Is It Still Teaching When the Professor Is Dead?

Aaron Ansuini had a query for the professor educating his on-line course at Concordia University, in Montreal, so he determined to shoot him an electronic mail.

He had been having fun with the video lectures by the professor, François-Marc Gagnon, and Ansuini searched on-line for his electronic mail tackle. What he discovered as a substitute was an obituary for the professor, who handed away virtually two years in the past.

“I thought at first that just coincidentally there was some other prof who had passed away with the same name—like, oh, that’s very odd,” he remembers. Then it sunk in that the professor he thought was educating him was now not round.

So he shared the state of affairs on social media, in a Tweet that quickly went viral.

“HI EXCUSE ME, I just found out that the prof for this online course, I’m taking *died in 2019* and he’s technically still giving classes since he’s literally the prof for this course. And I’m learning from lectures recorded before his passing….. it’s a great class, but WHAT”

Aaron Ansuini, a pupil at Concordia U., was shocked to seek out out that the professor listed on his syllabus and featured in his video lectures handed away in 2019.

The consideration led to protection in nationwide publications together with Slate and The Chronicle of Higher Education, which ran the headline: “Dead Man Teaching.”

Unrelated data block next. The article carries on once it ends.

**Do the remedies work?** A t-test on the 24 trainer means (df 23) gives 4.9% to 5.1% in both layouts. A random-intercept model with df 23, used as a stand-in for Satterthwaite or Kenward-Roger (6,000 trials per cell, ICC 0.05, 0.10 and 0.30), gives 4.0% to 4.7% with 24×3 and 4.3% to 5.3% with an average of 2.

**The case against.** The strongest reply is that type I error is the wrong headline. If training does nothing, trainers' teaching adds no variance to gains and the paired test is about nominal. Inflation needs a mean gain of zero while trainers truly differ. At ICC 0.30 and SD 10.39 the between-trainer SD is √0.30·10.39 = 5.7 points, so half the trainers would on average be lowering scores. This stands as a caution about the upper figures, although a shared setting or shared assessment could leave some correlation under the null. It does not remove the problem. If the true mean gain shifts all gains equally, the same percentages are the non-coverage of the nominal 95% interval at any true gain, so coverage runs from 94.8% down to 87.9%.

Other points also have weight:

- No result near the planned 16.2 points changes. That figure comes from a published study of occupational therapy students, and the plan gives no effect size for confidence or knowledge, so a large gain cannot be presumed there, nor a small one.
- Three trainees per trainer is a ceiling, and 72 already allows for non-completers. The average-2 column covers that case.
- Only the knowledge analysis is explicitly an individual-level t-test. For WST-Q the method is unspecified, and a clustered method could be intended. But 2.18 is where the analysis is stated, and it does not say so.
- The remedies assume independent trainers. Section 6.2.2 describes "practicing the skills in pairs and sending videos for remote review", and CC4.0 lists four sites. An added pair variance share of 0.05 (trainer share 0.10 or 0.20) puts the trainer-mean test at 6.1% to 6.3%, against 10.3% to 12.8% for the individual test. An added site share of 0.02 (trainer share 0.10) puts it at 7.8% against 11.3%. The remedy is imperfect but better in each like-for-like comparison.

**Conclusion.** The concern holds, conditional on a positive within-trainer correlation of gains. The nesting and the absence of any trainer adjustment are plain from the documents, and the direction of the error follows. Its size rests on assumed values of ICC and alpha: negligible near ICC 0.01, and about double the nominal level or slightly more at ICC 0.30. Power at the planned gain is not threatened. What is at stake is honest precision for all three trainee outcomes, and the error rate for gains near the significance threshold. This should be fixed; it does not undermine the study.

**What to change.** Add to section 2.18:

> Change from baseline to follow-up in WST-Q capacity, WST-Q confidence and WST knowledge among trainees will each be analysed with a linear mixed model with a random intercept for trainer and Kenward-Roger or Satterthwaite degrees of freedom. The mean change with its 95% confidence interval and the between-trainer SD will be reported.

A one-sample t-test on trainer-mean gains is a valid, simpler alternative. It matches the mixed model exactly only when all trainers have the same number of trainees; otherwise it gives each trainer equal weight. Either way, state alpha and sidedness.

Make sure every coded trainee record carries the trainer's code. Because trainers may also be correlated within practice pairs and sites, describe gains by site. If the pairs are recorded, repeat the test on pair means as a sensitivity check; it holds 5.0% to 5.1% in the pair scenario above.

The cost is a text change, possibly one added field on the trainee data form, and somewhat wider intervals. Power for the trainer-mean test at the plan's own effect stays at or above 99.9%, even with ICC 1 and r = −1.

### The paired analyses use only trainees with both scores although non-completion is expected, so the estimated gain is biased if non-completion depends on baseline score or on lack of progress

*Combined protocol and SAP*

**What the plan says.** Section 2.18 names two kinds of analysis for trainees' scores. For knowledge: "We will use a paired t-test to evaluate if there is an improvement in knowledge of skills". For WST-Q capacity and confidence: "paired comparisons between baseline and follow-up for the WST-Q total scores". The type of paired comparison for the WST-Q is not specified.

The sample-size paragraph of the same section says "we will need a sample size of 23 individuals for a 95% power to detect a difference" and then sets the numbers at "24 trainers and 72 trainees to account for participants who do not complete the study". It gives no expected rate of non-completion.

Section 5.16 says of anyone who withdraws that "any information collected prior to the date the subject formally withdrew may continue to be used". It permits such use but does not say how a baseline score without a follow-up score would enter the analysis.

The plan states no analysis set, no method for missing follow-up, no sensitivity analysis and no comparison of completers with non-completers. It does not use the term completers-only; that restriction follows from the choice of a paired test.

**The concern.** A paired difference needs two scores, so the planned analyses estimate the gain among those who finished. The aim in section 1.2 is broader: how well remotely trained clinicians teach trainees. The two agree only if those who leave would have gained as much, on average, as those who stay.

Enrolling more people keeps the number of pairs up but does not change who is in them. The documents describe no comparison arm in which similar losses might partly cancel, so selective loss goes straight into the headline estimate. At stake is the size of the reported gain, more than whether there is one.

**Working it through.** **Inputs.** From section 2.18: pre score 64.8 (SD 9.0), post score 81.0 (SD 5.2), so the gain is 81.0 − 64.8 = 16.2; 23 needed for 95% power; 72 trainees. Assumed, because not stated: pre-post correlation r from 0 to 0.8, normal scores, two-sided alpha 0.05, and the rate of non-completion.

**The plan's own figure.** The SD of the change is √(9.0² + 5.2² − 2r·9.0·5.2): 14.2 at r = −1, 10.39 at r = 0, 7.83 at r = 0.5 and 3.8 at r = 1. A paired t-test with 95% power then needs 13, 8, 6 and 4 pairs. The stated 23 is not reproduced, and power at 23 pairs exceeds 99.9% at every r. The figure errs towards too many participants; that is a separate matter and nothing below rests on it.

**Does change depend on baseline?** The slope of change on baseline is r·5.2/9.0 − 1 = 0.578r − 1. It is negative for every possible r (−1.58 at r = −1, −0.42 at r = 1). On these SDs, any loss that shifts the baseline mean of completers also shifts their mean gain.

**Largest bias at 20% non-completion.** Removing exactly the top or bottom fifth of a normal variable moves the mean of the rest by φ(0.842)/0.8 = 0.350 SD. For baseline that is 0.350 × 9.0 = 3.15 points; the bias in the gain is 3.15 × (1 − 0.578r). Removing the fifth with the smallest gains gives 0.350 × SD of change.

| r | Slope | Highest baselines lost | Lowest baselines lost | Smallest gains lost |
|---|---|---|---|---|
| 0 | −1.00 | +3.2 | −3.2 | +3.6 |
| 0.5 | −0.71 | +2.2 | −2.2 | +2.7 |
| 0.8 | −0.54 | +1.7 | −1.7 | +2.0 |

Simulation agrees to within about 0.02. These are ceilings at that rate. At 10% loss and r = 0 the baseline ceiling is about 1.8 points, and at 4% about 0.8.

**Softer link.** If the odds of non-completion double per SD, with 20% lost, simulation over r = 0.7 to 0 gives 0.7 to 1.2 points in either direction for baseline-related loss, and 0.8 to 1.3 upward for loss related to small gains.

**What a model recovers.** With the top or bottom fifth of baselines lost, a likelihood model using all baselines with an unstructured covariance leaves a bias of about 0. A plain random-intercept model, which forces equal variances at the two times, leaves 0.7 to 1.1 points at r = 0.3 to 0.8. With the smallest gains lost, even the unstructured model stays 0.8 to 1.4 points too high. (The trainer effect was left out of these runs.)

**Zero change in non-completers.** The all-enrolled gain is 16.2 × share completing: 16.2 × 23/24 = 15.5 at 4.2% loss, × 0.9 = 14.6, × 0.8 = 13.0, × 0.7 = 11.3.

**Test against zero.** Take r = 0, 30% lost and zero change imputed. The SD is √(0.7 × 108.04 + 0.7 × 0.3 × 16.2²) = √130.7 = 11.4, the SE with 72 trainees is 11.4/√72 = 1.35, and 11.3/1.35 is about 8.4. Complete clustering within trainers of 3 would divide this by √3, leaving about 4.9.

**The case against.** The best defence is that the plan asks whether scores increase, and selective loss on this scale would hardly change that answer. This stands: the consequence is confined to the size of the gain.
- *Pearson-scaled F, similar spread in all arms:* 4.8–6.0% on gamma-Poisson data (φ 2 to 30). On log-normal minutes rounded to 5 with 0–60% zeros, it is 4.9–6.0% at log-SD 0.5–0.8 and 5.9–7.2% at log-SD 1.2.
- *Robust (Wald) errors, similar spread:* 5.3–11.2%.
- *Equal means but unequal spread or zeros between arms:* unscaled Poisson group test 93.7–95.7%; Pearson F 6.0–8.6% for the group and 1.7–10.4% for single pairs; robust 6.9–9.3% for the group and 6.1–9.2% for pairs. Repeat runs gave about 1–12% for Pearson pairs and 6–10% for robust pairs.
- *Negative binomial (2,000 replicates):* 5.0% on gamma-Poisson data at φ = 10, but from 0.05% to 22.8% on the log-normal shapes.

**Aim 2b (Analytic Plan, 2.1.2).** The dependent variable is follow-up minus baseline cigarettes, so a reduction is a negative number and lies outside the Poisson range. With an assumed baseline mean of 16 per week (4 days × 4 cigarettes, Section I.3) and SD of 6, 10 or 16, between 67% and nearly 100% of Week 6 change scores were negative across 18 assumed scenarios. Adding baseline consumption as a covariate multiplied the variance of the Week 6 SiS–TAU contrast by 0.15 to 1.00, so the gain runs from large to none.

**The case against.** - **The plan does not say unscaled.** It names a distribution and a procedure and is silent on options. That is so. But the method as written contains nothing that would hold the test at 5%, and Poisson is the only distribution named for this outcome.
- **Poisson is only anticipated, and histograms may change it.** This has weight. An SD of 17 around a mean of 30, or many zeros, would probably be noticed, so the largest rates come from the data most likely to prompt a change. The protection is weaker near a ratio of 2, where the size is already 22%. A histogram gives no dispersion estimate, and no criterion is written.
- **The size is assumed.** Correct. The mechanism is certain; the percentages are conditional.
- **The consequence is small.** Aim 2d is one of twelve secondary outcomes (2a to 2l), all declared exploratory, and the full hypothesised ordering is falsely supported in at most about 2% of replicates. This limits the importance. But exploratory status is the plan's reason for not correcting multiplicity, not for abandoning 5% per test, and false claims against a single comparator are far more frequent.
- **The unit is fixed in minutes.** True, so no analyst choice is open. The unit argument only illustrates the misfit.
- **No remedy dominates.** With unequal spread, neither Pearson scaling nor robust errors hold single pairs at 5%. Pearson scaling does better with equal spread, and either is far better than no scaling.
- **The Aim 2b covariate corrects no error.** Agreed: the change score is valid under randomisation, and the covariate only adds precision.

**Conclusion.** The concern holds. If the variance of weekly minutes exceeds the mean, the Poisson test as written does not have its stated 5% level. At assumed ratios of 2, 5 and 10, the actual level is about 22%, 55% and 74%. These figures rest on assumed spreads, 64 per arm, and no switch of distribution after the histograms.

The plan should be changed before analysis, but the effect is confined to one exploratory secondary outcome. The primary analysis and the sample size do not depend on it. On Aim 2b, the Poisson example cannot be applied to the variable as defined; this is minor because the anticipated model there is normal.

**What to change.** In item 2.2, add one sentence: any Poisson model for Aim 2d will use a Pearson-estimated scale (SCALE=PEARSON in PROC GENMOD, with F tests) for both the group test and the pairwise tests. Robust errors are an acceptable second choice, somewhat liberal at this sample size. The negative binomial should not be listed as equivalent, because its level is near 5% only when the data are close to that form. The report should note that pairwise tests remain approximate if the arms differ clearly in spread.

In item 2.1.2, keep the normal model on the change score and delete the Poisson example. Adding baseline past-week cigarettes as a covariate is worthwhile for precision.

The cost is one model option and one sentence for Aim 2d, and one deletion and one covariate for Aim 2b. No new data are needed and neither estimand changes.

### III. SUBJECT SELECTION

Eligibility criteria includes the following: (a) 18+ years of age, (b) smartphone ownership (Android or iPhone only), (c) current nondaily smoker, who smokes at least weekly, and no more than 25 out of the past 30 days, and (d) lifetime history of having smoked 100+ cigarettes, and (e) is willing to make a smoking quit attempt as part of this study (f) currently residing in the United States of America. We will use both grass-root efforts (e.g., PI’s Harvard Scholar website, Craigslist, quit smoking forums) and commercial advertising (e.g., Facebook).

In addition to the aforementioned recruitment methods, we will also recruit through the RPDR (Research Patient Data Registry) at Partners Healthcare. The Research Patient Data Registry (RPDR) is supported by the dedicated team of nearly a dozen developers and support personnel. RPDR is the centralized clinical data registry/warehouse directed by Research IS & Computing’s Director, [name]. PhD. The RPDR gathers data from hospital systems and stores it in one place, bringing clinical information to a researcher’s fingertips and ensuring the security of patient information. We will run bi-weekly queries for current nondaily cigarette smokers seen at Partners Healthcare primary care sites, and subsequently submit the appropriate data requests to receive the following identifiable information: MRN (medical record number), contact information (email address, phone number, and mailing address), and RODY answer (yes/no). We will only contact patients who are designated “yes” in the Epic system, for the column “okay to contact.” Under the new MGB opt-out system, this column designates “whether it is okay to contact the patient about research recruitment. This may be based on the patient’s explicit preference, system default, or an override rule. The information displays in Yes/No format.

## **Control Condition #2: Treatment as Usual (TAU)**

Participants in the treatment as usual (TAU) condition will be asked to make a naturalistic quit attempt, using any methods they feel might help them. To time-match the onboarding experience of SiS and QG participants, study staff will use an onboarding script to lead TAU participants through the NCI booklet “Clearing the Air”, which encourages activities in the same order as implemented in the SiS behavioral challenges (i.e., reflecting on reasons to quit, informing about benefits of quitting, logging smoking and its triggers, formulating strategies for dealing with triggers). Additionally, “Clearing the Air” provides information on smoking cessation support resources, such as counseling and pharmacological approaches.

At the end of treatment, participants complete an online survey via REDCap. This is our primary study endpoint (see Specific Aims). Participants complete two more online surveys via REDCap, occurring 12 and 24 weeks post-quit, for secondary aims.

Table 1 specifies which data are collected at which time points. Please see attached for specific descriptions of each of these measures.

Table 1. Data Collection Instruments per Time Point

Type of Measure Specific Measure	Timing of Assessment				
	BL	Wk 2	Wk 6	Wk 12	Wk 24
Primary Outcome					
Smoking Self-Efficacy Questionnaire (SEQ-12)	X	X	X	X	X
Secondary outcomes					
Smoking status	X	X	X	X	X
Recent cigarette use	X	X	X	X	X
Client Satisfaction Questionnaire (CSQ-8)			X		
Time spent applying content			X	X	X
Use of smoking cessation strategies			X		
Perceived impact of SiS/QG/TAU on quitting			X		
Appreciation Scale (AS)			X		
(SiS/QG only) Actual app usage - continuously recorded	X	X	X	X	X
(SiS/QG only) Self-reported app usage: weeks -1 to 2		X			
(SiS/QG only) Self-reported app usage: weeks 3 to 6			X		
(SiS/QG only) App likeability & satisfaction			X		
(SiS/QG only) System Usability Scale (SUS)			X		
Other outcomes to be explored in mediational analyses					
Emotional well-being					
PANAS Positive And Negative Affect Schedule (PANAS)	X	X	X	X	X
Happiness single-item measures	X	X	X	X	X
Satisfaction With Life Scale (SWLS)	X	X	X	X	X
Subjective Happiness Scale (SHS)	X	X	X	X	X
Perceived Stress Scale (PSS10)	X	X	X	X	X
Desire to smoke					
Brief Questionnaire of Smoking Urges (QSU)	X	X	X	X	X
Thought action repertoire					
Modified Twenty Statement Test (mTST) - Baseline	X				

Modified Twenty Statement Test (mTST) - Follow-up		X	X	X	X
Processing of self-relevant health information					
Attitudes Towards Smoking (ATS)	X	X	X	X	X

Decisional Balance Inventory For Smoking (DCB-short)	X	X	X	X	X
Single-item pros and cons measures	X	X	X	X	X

What does this uncommon second say about educating? On this week’s episode of the EdSurge Podcast, we discuss with this pupil, and listen to from the professor (a dwelling one) who’s coordinating the class. Also becoming a member of us is Joshua Eyler, director of college improvement at the University of Mississippi. He has spent a very long time occupied with and researching the artwork and science of educating as creator of the e-book, “How Humans Learn: The Science and Stories behind Effective College Teaching.”

“I’ve heard this joke before in meetings,” says Eyler. “Like, ‘If I die, are you still going to use these videos?’ And so I guess we’re seeing what happens when you take that to the extreme.”

The course was produced as a part of eConcordia, which affords absolutely on-line courses which are collectively created by Concordia University and a Montreal-based firm referred to as InformationOne. The college stated in a press release that the now-deceased professor’s movies are merely a educating device, akin to a textbook: “We of course regret that a student felt they had not been clearly informed and have updated Dr. Gagnon’s biography in the course information provided to registered students.”

Listen to the full episode on Apple Podcasts, Overcast, Spotify, Stitcher, Google Play Music, or wherever you hearken to podcasts, or use the participant on this web page.

Music on this episode is “Crystals,” by Xylo-Ziko.

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